Alabama is one of the few states in the nation that does not have a statewide indigent defender program in place and is one of only a handful of states that does not provide post-conviction counsel to death row inmates.
That means that those in Alabama who have been accused of even a capital crime, but cannot afford legal counsel, are often forced to navigate the court system without the best representation. According to a study conducted by the Equal Justice Initiative, a Montgomery-based nonprofit that helps provide legal representation to indigent defendants, “Of 41 judicial circuits in Alabama, only four have a public defender, of which only one tries capital cases.” Furthermore, the EJI study states that, “In these counties, the attorney did not file a single motion in 72 percent of all felony cases, and did not ask for experts or funds for investigators in 99.4 percent of cases.”
Clayton Tartt, an associate with Birmingham’s Parkman, White Law Firm, believes this to be a critical flaw in Alabama’s judicial system. Tartt is also a volunteer with the Alabama Post-Conviction Relief Project (APCRP), an organization like EJI that works to provide legal representation to those who cannot afford it otherwise.
“Once you are convicted of a crime in Alabama, you can go through the direct appeals process. Once the case makes it to the Alabama Supreme Court, then you have to go back to the original circuit court and file a Rule 32 petition, which is basically Alabama’s habeas corpus,” Tartt explained.
This is often a long and complicated process, and many of those seeking to appeal their cases must do so without proper representation because of Alabama’s lack of public defenders, Tartt explained. Any misstep in the process and the court of appeals may preclude any petition.
Recently Tartt, along with the APCRP, helped to get Chris Revis, a man on Alabama’s death row, a new trial after a lengthy appeal process, which he was initially denied by the Alabama Supreme Court.
“We came in and helped to draft his Rule 32. We drafted an almost 300-page petition and were granted an evidentiary hearing,” Tartt said.
On Feb. 13, Marion County Circuit Court Judge John. H. Bentley ordered a new trial after evidence in the petition pointed to juror misconduct. According to Tartt, two of the jurors in Revis’ 2005 murder trial prematurely deliberated about the case at a Kentucky Fried Chicken in Hamilton, Alabama.
“This was just one particular issue in the 300-page petition we filed. Basically they went out to lunch and talked about how the case was going, which is a big no-no. We had about 40 issues we were litigating but Judge Bentley cherry-picked this one and said, ‘If you’re right about this we don’t even have to see anything else,’” Tartt said.
Tartt said that cases like this happen all over the country, not just Alabama. However, he takes issue with the fact that Alabama is the only state in the nation in which an elected judge can override a jury’s recommendation for a life sentence and instead hand down the death penalty.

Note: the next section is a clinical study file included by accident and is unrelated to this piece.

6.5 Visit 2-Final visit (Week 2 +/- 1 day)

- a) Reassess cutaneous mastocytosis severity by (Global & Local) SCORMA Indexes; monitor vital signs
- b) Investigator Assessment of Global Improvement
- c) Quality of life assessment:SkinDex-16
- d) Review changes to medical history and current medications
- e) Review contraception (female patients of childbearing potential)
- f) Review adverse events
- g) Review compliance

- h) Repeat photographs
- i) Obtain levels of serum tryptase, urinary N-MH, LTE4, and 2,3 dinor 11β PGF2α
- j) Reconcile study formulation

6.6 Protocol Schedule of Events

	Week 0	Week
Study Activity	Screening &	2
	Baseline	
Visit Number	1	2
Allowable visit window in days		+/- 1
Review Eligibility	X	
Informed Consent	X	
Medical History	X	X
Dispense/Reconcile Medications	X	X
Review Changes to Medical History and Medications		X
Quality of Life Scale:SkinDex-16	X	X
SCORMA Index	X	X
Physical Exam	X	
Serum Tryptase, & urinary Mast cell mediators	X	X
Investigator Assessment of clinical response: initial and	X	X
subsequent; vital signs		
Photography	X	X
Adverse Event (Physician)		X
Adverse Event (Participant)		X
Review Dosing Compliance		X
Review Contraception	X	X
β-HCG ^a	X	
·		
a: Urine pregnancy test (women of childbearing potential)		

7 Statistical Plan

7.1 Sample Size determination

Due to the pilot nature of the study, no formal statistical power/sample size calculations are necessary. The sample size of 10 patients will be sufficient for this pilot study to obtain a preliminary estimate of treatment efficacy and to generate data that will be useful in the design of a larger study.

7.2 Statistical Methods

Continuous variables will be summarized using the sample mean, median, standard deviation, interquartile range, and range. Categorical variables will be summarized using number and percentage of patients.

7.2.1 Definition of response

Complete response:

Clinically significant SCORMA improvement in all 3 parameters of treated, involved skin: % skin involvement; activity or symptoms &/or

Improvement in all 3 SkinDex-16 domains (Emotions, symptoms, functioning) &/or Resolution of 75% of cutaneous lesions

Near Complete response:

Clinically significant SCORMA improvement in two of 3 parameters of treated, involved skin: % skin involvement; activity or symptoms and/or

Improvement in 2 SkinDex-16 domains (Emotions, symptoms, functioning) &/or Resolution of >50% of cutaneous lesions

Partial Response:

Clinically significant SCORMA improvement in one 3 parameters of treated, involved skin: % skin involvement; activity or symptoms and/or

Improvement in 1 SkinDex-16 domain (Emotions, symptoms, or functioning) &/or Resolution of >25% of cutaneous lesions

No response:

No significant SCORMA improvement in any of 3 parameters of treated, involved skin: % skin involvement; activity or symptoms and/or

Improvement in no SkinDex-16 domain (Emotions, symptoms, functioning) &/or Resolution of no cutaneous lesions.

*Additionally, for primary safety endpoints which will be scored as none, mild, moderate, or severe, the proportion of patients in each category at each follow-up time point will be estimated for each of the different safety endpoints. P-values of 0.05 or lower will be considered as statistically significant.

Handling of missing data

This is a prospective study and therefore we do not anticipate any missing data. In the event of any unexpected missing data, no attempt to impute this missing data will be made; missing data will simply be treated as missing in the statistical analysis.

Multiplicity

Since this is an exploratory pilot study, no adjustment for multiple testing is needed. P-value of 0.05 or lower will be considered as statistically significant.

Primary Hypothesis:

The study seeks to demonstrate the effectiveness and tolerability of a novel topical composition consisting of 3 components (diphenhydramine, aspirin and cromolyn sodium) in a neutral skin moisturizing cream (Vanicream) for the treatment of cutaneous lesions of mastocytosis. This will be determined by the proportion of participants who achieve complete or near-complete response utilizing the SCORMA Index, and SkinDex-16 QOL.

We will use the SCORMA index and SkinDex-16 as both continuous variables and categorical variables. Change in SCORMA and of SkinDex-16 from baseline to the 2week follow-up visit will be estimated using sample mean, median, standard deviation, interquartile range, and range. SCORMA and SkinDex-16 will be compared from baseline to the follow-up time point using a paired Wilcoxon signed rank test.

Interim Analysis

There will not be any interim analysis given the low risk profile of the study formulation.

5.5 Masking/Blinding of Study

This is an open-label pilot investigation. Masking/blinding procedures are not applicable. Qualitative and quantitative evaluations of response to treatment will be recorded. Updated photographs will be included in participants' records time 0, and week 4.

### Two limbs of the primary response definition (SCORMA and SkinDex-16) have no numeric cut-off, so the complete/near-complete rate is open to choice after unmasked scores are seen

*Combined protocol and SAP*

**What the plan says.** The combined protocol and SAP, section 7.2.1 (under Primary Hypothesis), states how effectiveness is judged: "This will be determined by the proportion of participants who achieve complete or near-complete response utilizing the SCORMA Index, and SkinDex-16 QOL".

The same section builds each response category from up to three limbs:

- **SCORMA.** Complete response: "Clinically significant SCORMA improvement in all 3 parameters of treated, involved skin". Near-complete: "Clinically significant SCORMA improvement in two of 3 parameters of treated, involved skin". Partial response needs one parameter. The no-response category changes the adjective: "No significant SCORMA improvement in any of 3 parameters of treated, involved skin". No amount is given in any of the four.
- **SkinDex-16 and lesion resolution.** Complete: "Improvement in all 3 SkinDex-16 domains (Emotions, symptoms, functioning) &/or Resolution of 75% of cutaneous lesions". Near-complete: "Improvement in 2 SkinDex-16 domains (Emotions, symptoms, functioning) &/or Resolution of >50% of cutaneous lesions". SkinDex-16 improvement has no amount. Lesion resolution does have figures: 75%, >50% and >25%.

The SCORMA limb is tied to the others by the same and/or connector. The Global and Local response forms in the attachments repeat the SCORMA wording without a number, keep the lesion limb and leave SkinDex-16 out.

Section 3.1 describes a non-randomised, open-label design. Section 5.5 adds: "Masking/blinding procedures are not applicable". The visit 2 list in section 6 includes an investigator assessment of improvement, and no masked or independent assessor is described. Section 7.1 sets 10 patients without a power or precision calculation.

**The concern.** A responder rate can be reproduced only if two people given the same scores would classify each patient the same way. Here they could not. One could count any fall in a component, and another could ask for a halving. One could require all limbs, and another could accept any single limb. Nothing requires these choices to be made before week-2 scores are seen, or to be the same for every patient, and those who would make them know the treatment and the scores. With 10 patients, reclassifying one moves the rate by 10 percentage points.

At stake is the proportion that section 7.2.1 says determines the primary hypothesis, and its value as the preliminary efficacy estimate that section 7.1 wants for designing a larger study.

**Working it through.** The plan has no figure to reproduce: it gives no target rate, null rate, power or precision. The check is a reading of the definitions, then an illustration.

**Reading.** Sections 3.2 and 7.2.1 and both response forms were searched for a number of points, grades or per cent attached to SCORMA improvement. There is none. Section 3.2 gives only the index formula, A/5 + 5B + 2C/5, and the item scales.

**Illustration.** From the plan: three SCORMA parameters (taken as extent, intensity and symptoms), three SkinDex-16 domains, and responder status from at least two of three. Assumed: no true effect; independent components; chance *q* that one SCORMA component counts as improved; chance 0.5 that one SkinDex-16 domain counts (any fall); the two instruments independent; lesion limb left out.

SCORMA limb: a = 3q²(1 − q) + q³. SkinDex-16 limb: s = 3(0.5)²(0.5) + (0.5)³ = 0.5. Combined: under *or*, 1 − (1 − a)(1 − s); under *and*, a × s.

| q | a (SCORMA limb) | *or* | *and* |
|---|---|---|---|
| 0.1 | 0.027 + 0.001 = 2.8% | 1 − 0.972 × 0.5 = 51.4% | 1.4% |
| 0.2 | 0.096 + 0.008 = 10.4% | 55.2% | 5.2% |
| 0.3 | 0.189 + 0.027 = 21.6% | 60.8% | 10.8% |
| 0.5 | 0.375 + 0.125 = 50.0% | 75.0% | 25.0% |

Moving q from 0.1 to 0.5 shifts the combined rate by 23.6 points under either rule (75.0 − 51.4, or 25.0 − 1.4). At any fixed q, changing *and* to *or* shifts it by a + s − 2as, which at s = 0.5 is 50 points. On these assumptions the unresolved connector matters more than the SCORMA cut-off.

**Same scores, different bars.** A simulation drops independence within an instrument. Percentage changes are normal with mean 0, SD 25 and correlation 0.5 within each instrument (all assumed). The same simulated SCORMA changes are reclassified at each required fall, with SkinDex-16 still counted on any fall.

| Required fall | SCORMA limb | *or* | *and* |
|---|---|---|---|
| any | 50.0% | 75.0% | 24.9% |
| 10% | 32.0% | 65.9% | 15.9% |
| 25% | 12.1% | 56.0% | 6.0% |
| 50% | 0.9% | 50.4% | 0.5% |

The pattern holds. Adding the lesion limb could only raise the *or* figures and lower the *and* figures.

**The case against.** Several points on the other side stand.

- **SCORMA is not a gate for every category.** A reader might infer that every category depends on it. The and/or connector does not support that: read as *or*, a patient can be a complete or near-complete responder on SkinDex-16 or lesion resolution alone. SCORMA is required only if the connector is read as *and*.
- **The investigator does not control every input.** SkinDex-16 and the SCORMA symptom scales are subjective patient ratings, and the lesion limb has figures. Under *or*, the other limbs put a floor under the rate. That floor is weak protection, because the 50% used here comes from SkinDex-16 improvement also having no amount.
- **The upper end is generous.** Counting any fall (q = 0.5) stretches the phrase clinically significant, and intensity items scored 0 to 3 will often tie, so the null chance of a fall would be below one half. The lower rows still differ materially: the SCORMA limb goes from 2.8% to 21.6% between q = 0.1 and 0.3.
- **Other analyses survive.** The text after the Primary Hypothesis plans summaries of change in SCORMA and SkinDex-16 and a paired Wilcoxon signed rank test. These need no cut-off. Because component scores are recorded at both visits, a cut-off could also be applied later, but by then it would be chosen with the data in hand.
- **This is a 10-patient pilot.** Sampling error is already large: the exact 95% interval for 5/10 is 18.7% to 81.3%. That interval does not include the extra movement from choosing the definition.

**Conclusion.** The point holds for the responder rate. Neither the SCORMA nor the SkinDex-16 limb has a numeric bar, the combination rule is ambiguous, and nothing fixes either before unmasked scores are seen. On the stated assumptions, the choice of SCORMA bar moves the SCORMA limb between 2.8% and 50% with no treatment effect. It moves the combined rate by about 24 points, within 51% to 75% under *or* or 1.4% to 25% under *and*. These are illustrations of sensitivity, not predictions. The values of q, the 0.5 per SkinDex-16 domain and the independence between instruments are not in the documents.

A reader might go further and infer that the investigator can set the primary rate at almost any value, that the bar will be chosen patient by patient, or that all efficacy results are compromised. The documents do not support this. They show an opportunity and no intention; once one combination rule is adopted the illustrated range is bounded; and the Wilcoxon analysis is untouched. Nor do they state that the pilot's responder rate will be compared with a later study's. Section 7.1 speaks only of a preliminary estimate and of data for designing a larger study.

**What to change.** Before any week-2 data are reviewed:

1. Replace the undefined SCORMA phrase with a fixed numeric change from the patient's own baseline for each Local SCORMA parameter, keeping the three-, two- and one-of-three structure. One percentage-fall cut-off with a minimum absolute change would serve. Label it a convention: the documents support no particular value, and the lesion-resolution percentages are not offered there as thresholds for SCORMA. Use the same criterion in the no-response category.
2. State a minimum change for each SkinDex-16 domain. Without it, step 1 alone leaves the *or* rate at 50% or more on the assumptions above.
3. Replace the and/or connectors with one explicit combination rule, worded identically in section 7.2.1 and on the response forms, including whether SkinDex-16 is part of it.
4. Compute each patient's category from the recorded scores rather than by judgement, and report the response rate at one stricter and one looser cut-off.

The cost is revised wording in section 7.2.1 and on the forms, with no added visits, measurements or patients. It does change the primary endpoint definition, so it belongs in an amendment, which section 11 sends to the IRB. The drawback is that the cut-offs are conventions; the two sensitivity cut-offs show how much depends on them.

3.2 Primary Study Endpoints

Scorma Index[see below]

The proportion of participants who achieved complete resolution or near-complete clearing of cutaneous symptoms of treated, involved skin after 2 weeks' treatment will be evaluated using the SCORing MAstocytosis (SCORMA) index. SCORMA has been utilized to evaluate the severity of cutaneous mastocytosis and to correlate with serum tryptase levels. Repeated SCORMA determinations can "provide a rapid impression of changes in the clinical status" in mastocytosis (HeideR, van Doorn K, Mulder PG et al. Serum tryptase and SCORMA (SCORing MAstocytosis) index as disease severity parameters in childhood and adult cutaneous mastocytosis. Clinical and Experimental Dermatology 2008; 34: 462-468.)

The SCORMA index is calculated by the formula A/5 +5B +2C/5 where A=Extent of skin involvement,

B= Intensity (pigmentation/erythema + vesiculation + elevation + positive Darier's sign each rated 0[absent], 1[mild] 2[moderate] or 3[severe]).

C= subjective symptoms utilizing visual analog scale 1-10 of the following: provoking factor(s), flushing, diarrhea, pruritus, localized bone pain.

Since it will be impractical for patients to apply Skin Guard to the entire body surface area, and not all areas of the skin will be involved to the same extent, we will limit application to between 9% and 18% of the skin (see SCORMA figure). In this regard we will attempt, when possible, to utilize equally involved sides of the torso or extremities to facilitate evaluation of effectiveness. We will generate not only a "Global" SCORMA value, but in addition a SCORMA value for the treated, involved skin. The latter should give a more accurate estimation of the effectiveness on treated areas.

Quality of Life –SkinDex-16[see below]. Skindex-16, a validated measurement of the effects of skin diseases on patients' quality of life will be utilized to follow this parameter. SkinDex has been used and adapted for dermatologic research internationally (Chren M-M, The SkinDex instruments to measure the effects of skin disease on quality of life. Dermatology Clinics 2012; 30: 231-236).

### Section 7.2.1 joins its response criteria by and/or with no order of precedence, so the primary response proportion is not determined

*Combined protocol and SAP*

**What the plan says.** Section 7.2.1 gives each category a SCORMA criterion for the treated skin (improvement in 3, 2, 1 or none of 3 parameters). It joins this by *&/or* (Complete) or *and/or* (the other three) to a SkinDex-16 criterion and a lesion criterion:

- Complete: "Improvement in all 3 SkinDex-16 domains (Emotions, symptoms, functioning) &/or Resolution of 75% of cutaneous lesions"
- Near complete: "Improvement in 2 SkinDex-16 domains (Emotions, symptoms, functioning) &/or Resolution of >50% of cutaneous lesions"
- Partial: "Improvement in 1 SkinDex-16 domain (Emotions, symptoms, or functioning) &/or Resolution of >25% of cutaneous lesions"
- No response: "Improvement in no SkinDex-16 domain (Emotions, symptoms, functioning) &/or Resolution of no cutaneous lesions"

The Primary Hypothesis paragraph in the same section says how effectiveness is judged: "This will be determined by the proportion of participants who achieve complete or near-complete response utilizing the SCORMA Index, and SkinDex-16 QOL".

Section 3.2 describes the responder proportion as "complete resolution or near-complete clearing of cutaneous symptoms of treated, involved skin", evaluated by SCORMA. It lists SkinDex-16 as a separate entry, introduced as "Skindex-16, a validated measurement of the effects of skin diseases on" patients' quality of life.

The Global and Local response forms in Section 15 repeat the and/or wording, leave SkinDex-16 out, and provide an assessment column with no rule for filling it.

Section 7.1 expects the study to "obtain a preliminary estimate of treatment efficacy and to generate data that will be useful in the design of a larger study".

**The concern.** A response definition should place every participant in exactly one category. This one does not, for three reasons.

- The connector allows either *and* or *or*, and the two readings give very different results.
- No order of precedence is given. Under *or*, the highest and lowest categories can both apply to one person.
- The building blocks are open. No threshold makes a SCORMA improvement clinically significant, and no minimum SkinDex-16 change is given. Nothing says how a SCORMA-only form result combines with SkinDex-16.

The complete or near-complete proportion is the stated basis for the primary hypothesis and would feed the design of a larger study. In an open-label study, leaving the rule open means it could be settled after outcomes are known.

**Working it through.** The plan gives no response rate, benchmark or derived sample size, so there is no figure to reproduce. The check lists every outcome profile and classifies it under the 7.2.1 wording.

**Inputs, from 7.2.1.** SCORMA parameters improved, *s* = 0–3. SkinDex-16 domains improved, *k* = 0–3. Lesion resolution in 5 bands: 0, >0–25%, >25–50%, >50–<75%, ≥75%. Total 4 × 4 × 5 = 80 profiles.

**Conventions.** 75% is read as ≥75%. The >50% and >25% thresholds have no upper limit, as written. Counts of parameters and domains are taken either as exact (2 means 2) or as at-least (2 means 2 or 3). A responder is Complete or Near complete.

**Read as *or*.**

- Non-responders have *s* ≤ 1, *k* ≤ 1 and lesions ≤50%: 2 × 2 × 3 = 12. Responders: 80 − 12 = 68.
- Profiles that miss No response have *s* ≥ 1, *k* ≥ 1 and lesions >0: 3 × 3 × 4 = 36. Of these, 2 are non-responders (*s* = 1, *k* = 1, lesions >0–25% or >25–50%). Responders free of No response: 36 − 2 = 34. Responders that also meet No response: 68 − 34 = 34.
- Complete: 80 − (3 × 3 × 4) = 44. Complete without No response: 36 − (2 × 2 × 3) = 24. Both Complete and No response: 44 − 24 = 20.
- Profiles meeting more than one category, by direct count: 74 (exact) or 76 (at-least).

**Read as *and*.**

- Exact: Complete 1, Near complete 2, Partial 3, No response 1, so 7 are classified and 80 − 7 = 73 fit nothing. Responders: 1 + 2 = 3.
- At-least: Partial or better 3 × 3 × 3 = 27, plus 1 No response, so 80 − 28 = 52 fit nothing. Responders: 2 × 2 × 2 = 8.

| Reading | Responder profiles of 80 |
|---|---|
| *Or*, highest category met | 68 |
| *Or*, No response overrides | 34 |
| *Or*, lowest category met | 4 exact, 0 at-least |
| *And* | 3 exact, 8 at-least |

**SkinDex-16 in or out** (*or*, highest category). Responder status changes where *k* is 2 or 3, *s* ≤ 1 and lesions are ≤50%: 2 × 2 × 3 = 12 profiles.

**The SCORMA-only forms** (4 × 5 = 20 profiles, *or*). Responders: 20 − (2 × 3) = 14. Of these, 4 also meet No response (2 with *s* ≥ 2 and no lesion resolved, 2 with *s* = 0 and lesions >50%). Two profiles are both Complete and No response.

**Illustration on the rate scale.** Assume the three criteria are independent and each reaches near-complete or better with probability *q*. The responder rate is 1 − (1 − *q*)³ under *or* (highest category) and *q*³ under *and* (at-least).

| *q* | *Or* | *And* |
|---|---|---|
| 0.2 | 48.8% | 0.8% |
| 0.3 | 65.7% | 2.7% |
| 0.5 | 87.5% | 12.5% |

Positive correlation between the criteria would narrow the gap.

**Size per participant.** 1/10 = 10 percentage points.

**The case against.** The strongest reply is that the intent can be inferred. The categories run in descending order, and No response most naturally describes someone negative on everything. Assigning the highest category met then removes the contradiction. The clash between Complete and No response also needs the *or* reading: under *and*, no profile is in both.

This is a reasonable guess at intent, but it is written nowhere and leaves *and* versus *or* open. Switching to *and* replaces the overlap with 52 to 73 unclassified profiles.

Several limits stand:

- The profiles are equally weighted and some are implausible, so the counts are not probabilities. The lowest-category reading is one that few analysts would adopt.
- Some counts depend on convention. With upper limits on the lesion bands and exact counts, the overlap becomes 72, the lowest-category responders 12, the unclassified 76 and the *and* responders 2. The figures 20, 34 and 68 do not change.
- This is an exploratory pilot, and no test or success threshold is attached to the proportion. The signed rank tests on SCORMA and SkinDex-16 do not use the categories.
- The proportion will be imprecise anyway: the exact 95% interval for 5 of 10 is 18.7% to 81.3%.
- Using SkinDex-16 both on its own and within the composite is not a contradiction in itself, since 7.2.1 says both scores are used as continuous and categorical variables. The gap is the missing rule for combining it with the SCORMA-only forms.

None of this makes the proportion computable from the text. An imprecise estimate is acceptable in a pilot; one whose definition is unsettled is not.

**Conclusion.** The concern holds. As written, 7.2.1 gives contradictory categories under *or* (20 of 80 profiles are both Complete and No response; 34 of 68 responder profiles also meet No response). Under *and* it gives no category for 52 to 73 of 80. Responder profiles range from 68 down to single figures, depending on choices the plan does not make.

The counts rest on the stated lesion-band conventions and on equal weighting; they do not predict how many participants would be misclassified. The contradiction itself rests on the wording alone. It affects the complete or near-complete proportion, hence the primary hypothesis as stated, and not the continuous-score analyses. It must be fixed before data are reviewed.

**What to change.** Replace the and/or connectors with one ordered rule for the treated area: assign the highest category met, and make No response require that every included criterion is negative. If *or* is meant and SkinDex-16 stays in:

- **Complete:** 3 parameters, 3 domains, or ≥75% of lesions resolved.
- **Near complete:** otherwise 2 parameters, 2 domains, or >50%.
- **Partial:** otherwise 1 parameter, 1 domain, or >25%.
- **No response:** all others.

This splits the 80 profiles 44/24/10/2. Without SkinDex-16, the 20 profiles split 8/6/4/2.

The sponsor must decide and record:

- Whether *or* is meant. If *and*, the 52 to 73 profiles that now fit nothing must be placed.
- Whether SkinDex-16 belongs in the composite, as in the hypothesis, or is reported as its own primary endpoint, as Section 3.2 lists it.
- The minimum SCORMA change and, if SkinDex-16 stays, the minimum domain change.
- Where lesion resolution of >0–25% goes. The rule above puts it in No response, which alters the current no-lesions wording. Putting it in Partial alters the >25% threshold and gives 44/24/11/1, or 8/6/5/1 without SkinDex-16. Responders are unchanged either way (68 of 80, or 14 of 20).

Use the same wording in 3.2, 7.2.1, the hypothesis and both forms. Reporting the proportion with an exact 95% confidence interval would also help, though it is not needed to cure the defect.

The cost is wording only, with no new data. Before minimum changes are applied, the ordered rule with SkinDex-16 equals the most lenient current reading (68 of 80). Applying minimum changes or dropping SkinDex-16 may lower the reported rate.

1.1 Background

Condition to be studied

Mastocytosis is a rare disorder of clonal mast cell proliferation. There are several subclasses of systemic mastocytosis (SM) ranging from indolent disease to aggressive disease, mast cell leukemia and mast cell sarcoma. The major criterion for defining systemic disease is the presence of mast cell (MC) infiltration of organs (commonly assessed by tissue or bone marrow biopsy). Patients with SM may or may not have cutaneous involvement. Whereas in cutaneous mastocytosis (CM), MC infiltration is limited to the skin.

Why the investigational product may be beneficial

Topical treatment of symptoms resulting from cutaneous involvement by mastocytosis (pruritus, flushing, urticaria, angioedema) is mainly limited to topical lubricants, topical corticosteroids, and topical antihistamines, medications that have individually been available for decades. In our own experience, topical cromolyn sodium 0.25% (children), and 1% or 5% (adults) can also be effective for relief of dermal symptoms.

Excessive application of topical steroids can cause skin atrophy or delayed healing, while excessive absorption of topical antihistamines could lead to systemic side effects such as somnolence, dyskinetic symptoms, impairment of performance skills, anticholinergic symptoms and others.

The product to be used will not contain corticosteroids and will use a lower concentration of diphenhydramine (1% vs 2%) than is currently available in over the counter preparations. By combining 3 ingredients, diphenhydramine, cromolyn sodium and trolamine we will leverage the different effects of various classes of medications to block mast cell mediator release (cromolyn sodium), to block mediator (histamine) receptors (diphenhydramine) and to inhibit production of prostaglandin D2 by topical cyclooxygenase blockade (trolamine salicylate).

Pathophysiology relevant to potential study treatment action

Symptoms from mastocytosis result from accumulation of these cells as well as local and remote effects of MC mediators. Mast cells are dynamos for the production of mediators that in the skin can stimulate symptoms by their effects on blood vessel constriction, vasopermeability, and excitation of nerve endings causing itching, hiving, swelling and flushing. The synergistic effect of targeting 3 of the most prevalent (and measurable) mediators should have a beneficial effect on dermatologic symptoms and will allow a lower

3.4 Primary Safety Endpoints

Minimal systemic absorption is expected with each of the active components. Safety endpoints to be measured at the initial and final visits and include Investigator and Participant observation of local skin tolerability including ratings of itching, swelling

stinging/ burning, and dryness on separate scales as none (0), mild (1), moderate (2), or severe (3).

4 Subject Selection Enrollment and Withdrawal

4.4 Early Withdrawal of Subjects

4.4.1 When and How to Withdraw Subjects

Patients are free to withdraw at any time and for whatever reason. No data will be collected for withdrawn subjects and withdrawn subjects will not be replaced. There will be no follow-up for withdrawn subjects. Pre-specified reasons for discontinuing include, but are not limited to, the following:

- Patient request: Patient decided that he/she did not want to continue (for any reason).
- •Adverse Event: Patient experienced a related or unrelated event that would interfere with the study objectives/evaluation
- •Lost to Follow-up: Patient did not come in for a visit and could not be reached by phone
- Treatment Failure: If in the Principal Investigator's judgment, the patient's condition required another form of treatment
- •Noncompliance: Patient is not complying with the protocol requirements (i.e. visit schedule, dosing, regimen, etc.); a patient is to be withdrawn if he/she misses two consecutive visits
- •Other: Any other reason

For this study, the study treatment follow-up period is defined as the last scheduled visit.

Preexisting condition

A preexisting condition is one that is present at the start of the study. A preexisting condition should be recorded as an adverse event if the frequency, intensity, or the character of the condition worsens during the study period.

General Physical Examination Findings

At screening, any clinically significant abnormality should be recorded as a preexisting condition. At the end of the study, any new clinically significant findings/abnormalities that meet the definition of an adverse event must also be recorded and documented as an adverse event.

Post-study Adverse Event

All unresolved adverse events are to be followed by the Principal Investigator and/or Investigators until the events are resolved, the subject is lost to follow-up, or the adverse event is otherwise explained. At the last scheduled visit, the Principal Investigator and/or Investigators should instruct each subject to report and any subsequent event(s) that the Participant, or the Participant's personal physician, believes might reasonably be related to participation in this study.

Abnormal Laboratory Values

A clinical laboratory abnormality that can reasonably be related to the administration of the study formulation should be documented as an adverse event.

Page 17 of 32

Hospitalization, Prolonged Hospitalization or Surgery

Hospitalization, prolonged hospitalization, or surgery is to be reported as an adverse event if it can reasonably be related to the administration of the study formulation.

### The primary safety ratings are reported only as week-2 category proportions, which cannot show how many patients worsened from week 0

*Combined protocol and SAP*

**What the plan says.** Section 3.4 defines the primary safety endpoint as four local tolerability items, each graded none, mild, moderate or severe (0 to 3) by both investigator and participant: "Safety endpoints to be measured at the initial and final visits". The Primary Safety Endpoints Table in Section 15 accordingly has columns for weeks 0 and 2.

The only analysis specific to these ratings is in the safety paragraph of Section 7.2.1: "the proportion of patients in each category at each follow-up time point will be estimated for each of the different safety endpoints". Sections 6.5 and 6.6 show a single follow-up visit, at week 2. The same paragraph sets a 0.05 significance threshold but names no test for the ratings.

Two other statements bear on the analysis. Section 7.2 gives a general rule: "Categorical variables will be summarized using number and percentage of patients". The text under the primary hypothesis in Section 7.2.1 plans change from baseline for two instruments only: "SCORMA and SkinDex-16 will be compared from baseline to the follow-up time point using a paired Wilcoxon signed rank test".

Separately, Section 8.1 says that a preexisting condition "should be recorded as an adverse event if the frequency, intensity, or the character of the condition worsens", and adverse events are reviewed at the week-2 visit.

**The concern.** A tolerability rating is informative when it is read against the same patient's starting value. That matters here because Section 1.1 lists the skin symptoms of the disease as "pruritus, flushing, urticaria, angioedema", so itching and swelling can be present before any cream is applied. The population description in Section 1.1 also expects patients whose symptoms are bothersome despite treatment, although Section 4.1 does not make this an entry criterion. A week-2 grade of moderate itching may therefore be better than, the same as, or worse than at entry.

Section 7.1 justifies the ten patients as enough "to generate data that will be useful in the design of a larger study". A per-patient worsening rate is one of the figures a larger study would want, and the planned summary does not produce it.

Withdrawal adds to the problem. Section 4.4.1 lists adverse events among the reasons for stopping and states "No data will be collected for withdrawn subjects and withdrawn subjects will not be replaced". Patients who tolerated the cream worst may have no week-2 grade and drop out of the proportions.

“There was an EJI study put out a couple of years ago that showed an increase in judicial overrides in election years. And of course the overrides were in favor of death,” Tartt said.
Since 1976, there have been 111 instances of judicial override in Alabama. Of those instances, 91 percent of the cases resulted in a judge overriding a verdict and imposing the death penalty, according to the EJI study on judicial override.
“Alabama’s trial and appellate court judges are elected. Because judicial candidates frequently campaign on their support and enthusiasm for capital punishment, political pressure injects unfairness and arbitrariness into override decisions,” the study states.
“Override rates fluctuate wildly from year to year. The proportion of death sentences imposed by override often is elevated in election years. In 2008, 30 percent of new death sentences were imposed by judge override, compared to 7 percent in 1997, a non-election year. In some years, half of all death sentences imposed in Alabama have been the result of override,” according to the EJI study.
Because of this, nearly 20 percent of all inmates on death row were sentenced through judicial override. Because of this in 2009, Alabama, a state with a population of roughly 4.5 million, sentenced more people to death than Texas, a state with a population of about 24 million.
Christine Freeman, the federal defender for the middle district of Alabama and executive director of APCRP, said that because Alabama’s statute does not guarantee post-conviction counsel, indigent defendants are more often than not under-represented and left unable to appeal their cases.
“The main problem is that there is no clear, consistent way in which indigent defendants are appointed counsel in Alabama,” Freeman said. “They don’t have adequate resources in some of these high-security prisons to research their case.”
In Alabama’s current system, not only are indigent defendants not guaranteed representation, but also they are often appointed inept or inexperienced public defenders, Freeman explained.
The need for a statewide system for indigent representation can be felt in the state’s overcrowded prisons, Freeman said. “It’s a difficult, complex area of law. If only the state were to set up an institutional post-conviction defender or support that kind of effort, the process would certainly be fairer and would result in less innocent people being convicted and serving time,” Freeman continued.
However, as it stands right now, Freeman said, there is no legislation slated to amend this nor does she see it happening in the near future. For now, indigent defendants on death row and those trying to appeal their cases on a federal level must rely on nonprofits like APCRP and EJI to help them navigate Alabama’s complex legal terrain.